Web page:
Lionel Messi’s priceless ambition

May 15th, 2009 - 2:25 pm ICT by IANS  

Alex Ferguson By Sebastian Fest
Madrid, May 15 (DPA) Alex Ferguson, Cristiano Ronaldo and the whole of Manchester United have one major reason to worry ahead of their Champions League final against Barcelona within two weeks: a man named Lionel Messi.

“Take Messi off, Guardiola take Messi off!” Barcelona fans shouted in the closing minutes of the 4-1 win against Athletic Bilbao late Wednesday.

The King’s Cup trophy had basically been won by that time and fans were thinking of the triple crown that Barcelona stands a chance to win this year. At 21, Messi is a key factor in that effort.

The Argentine had been kicked plenty of times during the game, and his work was finished by then. He scored his team’s second goal after escaping the temptation of shooting upon his first chance to do it. He played a part in Bojan Krkic’s later goal and then suffered a foul from which Xavi Hernandez netted the free kick.

Messi had already played his best and had even been booked for arguing with the referee.

Why continue to risk that a further kick could deprive the team of his services in the Champions League final? Coach Pep Guardiola did not give in to the fans’ request, mostly because Messi wanted to stay on the pitch.

“I heard they asked for the substitution, but they should stay very calm. I am fine and I could keep going ’til the end,” Messi explained early hours Thursday.

He finally knows what it means to win a final with Barcelona. Due to injury, he had missed the May 2006 Champions League final against Arsenal and the World Club Cup final months later against Internacional Porto Alegre. In the Spanish Supercup against Sevilla, he did play but Barca lost.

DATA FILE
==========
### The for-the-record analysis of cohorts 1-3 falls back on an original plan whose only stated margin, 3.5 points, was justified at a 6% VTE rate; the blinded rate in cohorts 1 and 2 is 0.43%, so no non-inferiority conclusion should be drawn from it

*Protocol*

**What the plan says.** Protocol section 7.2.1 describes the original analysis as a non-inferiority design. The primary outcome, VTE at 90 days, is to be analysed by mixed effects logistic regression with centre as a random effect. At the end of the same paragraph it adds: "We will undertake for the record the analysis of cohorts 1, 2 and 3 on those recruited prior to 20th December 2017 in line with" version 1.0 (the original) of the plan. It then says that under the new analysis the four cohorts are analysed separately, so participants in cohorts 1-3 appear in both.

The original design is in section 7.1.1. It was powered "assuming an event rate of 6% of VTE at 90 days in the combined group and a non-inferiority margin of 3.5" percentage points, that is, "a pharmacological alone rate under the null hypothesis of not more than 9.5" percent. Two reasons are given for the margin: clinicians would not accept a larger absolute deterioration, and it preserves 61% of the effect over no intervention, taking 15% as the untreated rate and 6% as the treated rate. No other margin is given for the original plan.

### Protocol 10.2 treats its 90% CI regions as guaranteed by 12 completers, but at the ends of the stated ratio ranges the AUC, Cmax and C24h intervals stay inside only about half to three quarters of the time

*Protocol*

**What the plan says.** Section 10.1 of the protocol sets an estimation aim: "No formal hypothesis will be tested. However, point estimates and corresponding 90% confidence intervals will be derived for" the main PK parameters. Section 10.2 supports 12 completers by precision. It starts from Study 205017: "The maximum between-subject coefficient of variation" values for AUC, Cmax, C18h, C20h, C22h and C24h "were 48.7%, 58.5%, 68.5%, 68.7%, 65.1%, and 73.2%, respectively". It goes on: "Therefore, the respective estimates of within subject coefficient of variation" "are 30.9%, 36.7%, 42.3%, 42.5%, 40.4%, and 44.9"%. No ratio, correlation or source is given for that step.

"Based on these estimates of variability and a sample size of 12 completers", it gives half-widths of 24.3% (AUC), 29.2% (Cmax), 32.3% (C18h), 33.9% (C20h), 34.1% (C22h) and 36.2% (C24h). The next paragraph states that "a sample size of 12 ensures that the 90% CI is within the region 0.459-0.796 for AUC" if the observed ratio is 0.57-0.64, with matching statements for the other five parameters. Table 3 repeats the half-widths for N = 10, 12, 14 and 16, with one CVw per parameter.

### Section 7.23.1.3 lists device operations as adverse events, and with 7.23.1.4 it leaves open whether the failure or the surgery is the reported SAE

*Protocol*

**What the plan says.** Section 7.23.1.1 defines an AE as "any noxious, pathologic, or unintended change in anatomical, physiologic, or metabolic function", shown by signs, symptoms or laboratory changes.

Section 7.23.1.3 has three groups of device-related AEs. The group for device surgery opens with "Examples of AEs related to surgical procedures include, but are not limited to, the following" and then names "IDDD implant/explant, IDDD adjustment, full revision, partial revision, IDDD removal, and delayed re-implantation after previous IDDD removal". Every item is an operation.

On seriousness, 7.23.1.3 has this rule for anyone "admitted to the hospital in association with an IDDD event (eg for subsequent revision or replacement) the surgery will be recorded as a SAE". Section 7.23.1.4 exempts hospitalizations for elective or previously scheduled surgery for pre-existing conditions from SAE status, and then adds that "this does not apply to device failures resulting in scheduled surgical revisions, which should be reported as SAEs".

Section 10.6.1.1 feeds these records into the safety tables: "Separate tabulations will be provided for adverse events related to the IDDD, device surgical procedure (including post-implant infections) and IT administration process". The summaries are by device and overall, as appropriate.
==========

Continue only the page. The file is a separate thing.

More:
The feeling of winning a final cannot be taken away and it is an ideal ’starter’, something likely to help Messi, at the Stadio Olimpico in Rome May 27.

The Champions League final will provide a chance to see a direct duel between Messi and Ronaldo and, perhaps, to finally clear up who is the best player in the world.

Few people doubt that Messi is Barcelona’s best player. His teammates accept that he earns more than any of the others and that he enjoys special privileges when it comes to resting.

“For me, Leo never plays badly. Leo is different, these games are his games. It is him, him and him,” Guardiola said.

The coach - former Barca midfielder and captain and the brains behind a team that could become the most successful in the club’s history - particularly values Messi for his sheer football talent, even if it is clearly backed by concrete figures.

Messi has scored 37 goals this season. He is Barcelona’s top scorer, and he is five goals off Cristiano Ronaldo’s mark when he was awarded the European Golden Shoe last year.

Messi reached such figures not just because he is a precise shooter but also because he is able to follow play until it’s really over. He never just watches what happens when the ball is about the goal but always sees a chance that others overlook.

This year, there is no trace of the injuries that plagued his performance in earlier seasons and no one even dares to talk seriously about his alleged doubts during major games anymore.

In recent weeks, he played a great game against Venezuela in Diego Maradona’s debut as Argentina coach, he was the man in the resounding 6-2 game against Real Madrid at the Santiago Bernabeu stadium, and he was the intense, thinking player who set up Andres Iniesta for the last-minute goal against Chelsea in the Champions League semi-final.

Guardiola, who never improvises and always weighs his own words, has a very clear idea of what is happening: “For Barca, having a player like him is priceless. We have to look after him, pamper him and let him play.”

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